RECYCLE: Mine water sampling is undertaken for laboratory-scale experiments, as part of Evolution Mining Mt Rawdon's new waste-water recycling initiative.
RECYCLE: Mine water sampling is undertaken for laboratory-scale experiments, as part of Evolution Mining Mt Rawdon's new waste-water recycling initiative.

Mine waste water good-as-gold

A GOLD mine near Mount Perry is doing its part for the environment thanks to the help of innovative research.

Using tiny organisms, scientists from CSIRO have successfully demonstrated the removal of contaminants from mine waste water, which means the water can be reused at the mine site or released into the environment.

Evolution Mining is looking to implement two treatment methods, Virtual Curtain and wetland filtration, at their Mt Rawdon facility.

Virtual Curtain is a synthetic clay, developed by CSIRO, that reduces the amount of contaminants in the water column and binds it tightly to the sediment, making it non-toxic.

"Prior to mine waste waters entering the constructed wetland, it will be treated by Virtual Curtain. This is to prevent the wetland from being overloaded with contaminants,” Evolution Mining Environment Advisor Graeme Esslemont said.

"A wetland would allow Evolution to safely, and cost effectively, treat water from its Mount Rawdon mine so that it is of sufficient quality to return it to the environment (via the Perry River),”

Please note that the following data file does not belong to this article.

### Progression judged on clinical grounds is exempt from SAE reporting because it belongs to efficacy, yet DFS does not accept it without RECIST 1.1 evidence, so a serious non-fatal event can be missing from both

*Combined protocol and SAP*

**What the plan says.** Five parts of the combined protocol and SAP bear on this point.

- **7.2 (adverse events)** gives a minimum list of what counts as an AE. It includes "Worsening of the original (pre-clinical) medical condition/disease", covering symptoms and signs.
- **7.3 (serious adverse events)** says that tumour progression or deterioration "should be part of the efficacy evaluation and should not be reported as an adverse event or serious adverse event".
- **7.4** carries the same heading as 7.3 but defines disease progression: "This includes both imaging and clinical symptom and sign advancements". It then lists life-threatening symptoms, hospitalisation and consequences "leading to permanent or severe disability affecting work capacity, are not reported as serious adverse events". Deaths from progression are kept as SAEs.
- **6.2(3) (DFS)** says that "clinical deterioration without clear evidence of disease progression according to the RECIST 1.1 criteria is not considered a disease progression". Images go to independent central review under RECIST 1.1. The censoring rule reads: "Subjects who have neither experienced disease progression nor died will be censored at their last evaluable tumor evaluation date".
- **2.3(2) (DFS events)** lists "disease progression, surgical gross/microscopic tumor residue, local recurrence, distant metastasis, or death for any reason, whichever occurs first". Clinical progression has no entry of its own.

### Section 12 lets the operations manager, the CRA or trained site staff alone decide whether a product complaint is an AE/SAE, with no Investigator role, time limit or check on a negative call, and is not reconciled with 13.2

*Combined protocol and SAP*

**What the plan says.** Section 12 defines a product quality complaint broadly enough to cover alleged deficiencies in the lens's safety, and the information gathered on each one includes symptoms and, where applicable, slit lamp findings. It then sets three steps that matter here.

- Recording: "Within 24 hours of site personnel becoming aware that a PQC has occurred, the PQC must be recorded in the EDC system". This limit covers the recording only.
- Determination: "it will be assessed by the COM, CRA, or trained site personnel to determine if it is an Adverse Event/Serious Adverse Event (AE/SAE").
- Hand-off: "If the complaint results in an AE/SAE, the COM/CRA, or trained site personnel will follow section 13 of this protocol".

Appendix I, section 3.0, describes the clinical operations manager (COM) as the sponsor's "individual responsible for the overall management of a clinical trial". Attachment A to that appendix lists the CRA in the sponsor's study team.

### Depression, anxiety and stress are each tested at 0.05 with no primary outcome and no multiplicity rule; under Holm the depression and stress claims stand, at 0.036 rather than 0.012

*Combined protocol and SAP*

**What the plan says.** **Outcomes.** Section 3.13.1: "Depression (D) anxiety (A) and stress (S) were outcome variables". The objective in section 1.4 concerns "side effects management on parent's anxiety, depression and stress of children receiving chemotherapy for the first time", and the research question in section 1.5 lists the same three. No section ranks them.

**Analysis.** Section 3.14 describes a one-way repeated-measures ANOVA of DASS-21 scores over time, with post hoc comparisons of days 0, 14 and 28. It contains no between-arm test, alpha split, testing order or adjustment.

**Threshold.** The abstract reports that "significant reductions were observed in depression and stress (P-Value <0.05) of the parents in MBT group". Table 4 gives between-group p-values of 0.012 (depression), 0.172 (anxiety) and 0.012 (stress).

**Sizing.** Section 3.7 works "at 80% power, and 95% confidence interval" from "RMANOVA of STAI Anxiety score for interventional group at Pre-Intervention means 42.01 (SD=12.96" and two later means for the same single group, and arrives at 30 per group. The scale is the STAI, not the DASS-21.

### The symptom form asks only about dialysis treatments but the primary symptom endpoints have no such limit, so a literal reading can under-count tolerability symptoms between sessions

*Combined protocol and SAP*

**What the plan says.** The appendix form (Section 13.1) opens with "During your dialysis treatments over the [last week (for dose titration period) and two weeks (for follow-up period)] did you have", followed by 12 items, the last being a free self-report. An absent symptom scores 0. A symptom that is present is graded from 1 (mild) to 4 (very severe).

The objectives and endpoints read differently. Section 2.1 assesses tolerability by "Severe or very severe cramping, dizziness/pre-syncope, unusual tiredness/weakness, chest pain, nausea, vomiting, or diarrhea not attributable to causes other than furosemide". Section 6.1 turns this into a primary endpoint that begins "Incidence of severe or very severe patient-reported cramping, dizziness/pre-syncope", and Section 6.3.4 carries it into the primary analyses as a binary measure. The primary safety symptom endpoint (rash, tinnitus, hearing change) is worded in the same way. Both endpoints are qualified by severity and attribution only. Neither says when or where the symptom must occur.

"The trick is to get a constructed wetland to function as a natural wetland to remove the contaminants.”

CSIRO and Australian Wetlands Consulting were contracted to provide specialist expertise for the project.

Batch bottles used for evaluating the efficiency of various organic substrates to promote biological sulfate reduction in mine water samples that are or are not pre-treated with Virtual Curtain.
Batch bottles used for evaluating the efficiency of various organic substrates to promote biological sulfate reduction in mine water samples that are or are not pre-treated with Virtual Curtain. CSIRO

Dr Anna Kaksonen leads the research group working in biotechnology for water quality at CSIRO.

She said the aim of their research was to help evaluate the efficiency of biotechnical and chemical treatment options for removing contaminants from mine water.

"This will help the mining company to select suitable treatment options for purifying water for reuse and mitigating undesired environmental impacts,” Dr Kaksonen said.

"This will improve the environmental sustainability of the mining industry.”

Based on the results that CSIRO produces, Australian Wetlands Consulting will consider the feasibility of converting one of the mine dams into a wetland, and will provide a concept design ahead of the 2019/2020 budget.

"If the concept proves viable and we are confident that it is environmentally safe, Evolution will progress to the feasibility stage of constructing the wetland and evaluating its performance in the field,” Mr Esslemont said.

"If successful, the feasibility study will be extended elsewhere on the mine lease during the remainder of operation and into closure, which under current schedules is 2025 unless further resources are discovered and the mine life can be extended."

The ability of natural wetlands to remove contaminants from water is well known, but only recently gained traction in the mining industry.


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